- There were no added emissions reductions or associated health benefits from the RGGI program.
- Spending of RGGI revenue on energy efficiency, wind, solar power, and low-income fuel assistance had minimal impact.
- RGGI allowance costs added to already high regional electric bills. The combined pricing impact resulted in a 13 percent drop in goods production and a 35 percent drop in the production of energy intensive goods. Comparison states increased goods production by 15 percent and only lost 4 percent of energy intensive manufacturing. Power imports from other states increased from 8 percent to 17 percent.
David Stevenson is Director of the Center for Energy Competitiveness at the Caesar Rodney Institute. He prepared this working paper for Cato’s Center for the Study of Science.
Download original document: “A Review of the Regional Greenhouse Gas Initiative”
Author: Lesser, Jonathan
Abstract: In 2016, the New York Public Service Commission enacted the Clean Energy Standard (CES), under which 50% of all electricity sold by the state’s utilities must come from renewable generating resources by 2030, and emissions of greenhouse gases (GHG) must be reduced by 40%. The CES also incorporates New York’s previous emissions reduction mandate, which requires that the state’s GHG emissions be reduced 80% below 1990 levels by 2050 (the “80 by 50” mandate).
- Given existing technology, the Clean Energy Standard’s 80 by 50 mandate is unrealistic, unobtainable, and unaffordable. Attempting to meet the mandate could easily cost New York consumers and businesses more than $1 trillion by 2050, while providing scant, if any, measurable benefits.
- Meeting the CES mandate will require substituting electric-powered equipment for most existing equipment that burns fossil fuels (vehicles, furnaces, etc.), adding many billions of dollars in costs in both the private and public sectors. It will, in short, mean electrification of the New York economy, including most of the transportation, commercial, and industrial sectors.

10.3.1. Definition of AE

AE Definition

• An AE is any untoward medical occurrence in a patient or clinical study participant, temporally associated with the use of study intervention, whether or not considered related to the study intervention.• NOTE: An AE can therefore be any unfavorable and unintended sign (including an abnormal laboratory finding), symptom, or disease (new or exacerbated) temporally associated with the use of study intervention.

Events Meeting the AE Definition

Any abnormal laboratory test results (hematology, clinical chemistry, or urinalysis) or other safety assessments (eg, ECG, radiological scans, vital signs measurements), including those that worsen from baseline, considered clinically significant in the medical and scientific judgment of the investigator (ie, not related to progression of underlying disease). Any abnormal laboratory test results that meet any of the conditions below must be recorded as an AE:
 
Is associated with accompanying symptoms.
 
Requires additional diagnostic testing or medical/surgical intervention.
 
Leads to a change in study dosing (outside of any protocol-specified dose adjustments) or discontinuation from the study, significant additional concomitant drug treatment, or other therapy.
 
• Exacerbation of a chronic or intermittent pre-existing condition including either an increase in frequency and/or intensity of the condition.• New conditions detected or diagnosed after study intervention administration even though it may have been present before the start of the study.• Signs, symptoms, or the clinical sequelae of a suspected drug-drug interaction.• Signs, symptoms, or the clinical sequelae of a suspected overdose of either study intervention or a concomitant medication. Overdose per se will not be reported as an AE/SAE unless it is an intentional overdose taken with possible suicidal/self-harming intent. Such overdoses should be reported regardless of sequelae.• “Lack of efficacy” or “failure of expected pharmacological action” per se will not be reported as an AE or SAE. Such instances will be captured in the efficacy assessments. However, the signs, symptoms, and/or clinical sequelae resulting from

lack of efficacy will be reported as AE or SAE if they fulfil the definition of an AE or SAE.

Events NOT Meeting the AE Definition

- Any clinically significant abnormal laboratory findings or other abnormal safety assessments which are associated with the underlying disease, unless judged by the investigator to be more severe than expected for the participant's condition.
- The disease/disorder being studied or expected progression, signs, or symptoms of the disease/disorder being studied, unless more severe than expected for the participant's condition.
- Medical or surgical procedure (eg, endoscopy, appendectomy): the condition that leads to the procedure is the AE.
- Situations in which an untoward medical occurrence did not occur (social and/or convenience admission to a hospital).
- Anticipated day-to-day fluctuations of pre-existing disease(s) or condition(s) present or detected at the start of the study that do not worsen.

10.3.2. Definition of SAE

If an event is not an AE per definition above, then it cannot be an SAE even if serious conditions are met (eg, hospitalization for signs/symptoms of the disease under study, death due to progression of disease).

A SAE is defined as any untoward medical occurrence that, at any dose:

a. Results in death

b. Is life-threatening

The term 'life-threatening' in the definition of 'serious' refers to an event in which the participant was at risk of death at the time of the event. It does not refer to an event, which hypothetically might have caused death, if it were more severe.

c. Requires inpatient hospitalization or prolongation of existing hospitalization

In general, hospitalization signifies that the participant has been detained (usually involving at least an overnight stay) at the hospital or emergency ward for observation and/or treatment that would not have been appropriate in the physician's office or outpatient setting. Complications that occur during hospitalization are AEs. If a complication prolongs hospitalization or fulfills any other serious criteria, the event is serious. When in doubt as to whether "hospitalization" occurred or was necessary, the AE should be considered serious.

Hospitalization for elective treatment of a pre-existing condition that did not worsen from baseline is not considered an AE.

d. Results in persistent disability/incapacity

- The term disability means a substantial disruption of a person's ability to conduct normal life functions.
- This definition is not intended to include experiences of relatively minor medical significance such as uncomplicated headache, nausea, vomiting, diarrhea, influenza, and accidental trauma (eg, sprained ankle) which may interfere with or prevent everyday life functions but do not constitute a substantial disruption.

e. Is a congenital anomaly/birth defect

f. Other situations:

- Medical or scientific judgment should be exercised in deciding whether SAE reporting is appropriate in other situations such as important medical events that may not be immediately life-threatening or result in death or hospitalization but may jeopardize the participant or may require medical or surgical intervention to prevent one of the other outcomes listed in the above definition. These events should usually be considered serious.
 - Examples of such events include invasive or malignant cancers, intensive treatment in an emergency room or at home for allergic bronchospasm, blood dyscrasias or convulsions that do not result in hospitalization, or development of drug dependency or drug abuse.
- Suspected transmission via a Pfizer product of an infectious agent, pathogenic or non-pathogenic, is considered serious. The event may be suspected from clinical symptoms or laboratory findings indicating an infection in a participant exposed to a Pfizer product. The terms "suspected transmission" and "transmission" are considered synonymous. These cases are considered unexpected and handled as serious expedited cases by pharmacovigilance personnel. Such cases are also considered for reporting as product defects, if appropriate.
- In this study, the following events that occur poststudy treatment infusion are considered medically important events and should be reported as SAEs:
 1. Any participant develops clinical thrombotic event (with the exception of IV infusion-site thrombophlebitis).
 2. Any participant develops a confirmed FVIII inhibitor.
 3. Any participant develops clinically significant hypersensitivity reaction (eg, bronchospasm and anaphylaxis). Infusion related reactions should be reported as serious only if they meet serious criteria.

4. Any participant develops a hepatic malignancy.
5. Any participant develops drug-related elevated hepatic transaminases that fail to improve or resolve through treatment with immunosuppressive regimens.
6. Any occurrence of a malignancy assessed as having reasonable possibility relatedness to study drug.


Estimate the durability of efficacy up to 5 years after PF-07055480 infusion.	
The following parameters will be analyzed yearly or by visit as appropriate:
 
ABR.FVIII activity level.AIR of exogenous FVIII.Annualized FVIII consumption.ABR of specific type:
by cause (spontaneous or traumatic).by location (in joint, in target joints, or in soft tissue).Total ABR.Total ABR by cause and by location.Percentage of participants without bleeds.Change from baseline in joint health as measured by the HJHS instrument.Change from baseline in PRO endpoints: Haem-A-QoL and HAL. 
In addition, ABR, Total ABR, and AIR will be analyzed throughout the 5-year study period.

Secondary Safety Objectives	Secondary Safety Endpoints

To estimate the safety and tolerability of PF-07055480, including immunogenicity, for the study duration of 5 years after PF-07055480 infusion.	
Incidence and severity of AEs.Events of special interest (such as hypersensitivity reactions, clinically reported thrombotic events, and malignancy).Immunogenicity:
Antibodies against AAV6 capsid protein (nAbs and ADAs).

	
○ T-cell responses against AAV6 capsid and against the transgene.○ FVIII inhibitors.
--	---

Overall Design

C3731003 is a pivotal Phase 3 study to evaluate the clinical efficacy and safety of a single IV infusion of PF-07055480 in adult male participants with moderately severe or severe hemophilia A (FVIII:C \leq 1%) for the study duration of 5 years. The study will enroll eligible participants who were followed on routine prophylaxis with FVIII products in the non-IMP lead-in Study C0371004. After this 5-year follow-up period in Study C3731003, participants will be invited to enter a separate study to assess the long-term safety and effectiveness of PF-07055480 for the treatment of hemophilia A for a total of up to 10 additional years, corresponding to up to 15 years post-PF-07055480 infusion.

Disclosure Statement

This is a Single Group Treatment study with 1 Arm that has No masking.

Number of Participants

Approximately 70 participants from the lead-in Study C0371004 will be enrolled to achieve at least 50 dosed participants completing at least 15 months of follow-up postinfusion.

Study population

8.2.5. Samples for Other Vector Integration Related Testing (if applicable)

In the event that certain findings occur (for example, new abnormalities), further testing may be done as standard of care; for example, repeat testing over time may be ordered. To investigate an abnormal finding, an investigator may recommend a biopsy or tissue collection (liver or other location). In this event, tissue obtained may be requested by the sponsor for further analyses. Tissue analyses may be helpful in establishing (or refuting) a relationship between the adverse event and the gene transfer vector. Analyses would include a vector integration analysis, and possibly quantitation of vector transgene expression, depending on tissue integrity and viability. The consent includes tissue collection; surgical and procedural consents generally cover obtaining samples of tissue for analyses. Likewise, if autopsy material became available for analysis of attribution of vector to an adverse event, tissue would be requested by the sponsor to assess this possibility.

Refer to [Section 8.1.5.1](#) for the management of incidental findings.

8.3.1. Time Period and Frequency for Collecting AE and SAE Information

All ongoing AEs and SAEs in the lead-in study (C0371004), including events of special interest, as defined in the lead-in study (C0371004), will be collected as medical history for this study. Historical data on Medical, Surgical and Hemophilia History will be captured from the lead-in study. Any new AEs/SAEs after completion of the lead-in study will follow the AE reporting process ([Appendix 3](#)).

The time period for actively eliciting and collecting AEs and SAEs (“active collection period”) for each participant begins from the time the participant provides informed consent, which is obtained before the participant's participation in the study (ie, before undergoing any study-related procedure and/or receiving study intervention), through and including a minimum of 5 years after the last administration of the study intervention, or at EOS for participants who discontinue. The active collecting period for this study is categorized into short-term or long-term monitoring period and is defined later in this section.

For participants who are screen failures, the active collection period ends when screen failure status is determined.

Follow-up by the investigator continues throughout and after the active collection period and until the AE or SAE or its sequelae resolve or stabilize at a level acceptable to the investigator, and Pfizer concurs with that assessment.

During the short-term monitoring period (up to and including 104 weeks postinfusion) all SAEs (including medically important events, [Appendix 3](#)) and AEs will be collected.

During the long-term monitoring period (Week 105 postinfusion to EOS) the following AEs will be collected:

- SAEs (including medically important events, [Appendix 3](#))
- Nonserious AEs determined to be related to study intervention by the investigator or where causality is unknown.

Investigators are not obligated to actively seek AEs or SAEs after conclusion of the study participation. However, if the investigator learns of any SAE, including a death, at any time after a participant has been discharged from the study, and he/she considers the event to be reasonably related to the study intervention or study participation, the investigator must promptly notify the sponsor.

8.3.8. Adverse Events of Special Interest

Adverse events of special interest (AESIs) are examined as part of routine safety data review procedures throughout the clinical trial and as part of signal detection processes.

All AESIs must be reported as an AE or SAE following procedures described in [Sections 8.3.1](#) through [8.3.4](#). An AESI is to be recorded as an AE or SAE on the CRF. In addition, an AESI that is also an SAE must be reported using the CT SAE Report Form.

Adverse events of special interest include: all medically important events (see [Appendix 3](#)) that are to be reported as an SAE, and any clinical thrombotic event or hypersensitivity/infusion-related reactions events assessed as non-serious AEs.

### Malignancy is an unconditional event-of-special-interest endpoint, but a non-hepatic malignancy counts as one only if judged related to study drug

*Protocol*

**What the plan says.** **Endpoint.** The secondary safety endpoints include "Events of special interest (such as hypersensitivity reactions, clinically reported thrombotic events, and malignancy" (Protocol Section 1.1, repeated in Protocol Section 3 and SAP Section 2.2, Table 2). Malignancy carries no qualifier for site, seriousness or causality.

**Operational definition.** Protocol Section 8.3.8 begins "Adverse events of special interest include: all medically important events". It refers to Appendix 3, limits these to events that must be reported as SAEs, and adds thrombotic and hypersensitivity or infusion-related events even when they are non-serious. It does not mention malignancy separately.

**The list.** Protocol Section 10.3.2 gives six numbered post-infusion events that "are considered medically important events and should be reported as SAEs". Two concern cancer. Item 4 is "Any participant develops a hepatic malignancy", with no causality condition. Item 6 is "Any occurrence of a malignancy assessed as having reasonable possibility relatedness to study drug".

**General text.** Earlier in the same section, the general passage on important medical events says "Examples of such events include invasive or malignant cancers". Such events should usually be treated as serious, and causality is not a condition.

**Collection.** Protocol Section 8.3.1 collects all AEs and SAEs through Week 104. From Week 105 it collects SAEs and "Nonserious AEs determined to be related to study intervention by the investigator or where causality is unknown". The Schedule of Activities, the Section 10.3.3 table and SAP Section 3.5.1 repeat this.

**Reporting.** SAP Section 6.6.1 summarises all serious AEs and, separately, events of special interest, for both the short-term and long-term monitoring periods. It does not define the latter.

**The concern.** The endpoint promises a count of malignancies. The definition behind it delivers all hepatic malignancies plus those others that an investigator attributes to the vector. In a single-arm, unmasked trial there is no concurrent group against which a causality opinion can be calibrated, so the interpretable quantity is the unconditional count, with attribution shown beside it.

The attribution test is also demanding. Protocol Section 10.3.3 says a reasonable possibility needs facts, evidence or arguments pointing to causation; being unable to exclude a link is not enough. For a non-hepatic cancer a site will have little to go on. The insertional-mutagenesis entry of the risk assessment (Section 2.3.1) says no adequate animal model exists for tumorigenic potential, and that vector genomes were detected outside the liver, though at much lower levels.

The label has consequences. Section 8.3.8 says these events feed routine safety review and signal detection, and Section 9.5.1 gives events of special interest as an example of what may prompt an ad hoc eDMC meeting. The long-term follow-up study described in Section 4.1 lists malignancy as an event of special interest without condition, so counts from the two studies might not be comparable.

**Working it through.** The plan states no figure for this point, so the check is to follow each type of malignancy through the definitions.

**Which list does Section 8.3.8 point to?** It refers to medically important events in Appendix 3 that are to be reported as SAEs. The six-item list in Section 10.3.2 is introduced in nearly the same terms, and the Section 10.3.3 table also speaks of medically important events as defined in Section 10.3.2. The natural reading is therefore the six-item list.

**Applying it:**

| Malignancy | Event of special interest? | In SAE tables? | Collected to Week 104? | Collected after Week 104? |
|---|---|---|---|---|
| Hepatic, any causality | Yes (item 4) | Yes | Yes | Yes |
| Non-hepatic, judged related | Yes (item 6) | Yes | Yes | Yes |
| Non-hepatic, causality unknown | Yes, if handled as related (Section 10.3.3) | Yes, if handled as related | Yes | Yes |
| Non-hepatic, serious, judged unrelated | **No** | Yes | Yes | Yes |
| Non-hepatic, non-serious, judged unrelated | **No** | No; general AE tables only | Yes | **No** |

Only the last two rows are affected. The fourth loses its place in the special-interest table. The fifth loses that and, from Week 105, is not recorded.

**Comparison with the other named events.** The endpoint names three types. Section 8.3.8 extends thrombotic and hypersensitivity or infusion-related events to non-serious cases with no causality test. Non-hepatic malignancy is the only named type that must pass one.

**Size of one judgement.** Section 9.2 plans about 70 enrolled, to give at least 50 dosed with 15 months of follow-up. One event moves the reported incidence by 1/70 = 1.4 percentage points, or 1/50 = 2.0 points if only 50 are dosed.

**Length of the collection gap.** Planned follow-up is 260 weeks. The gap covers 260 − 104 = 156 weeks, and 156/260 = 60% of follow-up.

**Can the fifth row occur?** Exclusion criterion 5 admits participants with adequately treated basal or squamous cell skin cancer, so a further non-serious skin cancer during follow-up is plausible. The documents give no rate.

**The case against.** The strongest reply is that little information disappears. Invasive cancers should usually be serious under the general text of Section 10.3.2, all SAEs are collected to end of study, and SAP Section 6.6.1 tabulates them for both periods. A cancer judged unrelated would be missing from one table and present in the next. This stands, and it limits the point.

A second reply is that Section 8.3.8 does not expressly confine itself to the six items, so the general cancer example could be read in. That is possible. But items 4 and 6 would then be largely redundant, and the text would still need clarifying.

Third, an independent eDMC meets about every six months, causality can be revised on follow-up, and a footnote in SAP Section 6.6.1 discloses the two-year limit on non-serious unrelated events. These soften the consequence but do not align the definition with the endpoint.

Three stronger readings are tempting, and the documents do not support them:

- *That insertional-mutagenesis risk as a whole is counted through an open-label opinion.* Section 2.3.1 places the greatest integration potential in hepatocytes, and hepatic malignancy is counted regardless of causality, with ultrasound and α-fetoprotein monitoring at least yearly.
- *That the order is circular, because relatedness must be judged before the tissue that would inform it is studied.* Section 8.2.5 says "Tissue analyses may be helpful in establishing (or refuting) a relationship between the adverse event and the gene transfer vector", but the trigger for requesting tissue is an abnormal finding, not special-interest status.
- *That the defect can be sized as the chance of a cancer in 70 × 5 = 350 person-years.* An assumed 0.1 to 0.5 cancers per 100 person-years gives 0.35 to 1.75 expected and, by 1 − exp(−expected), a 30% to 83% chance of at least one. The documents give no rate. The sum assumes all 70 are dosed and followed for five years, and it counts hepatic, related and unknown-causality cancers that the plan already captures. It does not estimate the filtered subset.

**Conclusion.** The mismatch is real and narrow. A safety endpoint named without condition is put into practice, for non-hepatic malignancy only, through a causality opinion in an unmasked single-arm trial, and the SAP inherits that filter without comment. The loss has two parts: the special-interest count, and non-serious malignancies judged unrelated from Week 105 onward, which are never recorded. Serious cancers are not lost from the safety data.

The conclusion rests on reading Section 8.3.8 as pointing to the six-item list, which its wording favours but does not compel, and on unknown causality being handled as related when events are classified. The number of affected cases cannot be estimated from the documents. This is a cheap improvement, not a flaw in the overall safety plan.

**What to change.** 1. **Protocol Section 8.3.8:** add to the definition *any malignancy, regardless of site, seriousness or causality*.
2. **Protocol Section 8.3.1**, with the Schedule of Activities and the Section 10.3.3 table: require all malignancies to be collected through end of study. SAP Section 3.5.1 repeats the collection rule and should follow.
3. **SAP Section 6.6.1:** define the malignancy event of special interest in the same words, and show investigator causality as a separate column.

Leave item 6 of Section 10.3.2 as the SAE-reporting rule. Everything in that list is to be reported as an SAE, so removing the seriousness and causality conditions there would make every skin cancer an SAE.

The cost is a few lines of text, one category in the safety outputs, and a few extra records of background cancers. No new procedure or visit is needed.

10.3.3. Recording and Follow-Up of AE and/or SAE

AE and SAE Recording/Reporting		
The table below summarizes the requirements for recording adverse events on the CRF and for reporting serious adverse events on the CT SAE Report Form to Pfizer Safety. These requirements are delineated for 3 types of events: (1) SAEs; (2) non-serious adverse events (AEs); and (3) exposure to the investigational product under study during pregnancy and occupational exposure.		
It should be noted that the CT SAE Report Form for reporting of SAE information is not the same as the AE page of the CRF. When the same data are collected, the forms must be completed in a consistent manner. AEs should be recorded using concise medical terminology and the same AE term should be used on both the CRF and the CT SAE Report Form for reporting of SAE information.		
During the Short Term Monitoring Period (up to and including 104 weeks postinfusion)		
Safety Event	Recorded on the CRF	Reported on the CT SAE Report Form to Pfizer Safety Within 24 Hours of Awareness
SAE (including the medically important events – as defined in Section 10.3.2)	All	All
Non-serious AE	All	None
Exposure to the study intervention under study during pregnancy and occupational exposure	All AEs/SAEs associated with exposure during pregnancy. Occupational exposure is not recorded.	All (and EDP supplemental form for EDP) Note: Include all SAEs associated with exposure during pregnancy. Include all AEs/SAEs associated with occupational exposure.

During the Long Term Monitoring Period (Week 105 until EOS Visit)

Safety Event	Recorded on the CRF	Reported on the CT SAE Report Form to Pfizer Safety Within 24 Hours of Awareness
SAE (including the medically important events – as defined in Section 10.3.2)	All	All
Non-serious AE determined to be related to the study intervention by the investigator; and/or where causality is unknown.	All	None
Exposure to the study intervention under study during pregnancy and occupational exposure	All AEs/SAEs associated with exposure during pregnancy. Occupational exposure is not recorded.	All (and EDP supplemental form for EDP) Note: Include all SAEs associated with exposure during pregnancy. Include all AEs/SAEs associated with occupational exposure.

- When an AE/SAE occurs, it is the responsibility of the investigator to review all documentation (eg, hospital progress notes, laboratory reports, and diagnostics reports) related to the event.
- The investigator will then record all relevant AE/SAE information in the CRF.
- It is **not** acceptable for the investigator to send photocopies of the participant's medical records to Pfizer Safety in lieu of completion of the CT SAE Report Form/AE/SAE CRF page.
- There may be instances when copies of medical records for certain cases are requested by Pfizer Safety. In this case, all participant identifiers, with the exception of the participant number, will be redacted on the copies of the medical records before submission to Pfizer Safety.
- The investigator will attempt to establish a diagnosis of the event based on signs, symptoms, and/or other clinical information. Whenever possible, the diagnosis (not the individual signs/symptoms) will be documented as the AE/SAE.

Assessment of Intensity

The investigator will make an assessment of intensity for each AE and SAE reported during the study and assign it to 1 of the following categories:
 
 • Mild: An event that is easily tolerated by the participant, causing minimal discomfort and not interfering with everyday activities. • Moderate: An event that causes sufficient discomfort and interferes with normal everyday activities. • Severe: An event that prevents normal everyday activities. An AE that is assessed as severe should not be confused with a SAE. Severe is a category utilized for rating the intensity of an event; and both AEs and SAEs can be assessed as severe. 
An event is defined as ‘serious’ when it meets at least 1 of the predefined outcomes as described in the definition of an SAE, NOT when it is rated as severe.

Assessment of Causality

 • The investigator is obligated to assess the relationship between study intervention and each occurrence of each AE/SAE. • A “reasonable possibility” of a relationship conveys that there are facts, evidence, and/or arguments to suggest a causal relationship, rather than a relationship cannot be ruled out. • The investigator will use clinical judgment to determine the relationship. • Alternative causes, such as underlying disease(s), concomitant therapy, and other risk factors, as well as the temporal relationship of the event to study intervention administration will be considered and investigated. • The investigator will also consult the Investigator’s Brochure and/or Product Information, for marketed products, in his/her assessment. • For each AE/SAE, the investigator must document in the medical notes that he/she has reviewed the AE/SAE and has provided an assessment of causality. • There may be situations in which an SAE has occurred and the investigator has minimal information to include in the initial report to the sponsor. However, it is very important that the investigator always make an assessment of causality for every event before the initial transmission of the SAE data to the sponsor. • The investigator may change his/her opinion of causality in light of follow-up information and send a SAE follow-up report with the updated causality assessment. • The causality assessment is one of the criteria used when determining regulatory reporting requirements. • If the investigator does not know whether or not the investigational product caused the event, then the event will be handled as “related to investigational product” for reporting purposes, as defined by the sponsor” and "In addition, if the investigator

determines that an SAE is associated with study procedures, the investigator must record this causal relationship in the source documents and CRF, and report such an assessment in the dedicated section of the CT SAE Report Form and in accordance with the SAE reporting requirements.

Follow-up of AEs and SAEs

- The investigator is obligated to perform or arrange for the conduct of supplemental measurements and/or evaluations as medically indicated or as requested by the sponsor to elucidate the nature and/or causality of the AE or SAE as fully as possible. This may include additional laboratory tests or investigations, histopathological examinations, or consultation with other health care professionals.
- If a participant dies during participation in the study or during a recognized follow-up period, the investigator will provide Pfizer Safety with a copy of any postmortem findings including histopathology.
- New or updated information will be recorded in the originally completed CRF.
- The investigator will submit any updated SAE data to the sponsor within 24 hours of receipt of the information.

- Even with enormous gains in energy efficiency, the mandate would require installing at least 100,000 megawatts (MW) of offshore wind generation, or 150,000 MW of onshore wind generation, or 300,000 MW of solar photovoltaic (PV) capacity by 2050. By comparison, in 2015, about 11,300 MW of new solar PV capacity was installed in the entire United States. Moreover, meeting the CES mandate likely would require installing at least 200,000 MW of battery storage to compensate for wind and solar’s inherent intermittency.
- Just meeting the interim goals of the CES of building 2,400 MW of offshore wind capacity and 7,300 MW of solar PV capacity by 2030 could result in New Yorkers paying more than $18 billion in above-market costs for their electricity between now and then. By 2050, the above-market costs associated with meeting those interim goals could increase to $93 billion. It will also require building at least 1,000 miles of new high-voltage transmission facilities to move electricity from upstate wind and solar projects to downstate consumers.
But none of the state agencies – NYDPS, the New York State Department of Environmental Conservation (NYDEC), and the New York State Energy Research and Development Authority (NYSERDA) – has estimated the environmental and economic costs of this new infrastructure. Such a large buildout of renewable infrastructure will surely have significant effects on agriculture, offshore fisheries, property values, human health, and biodiversity.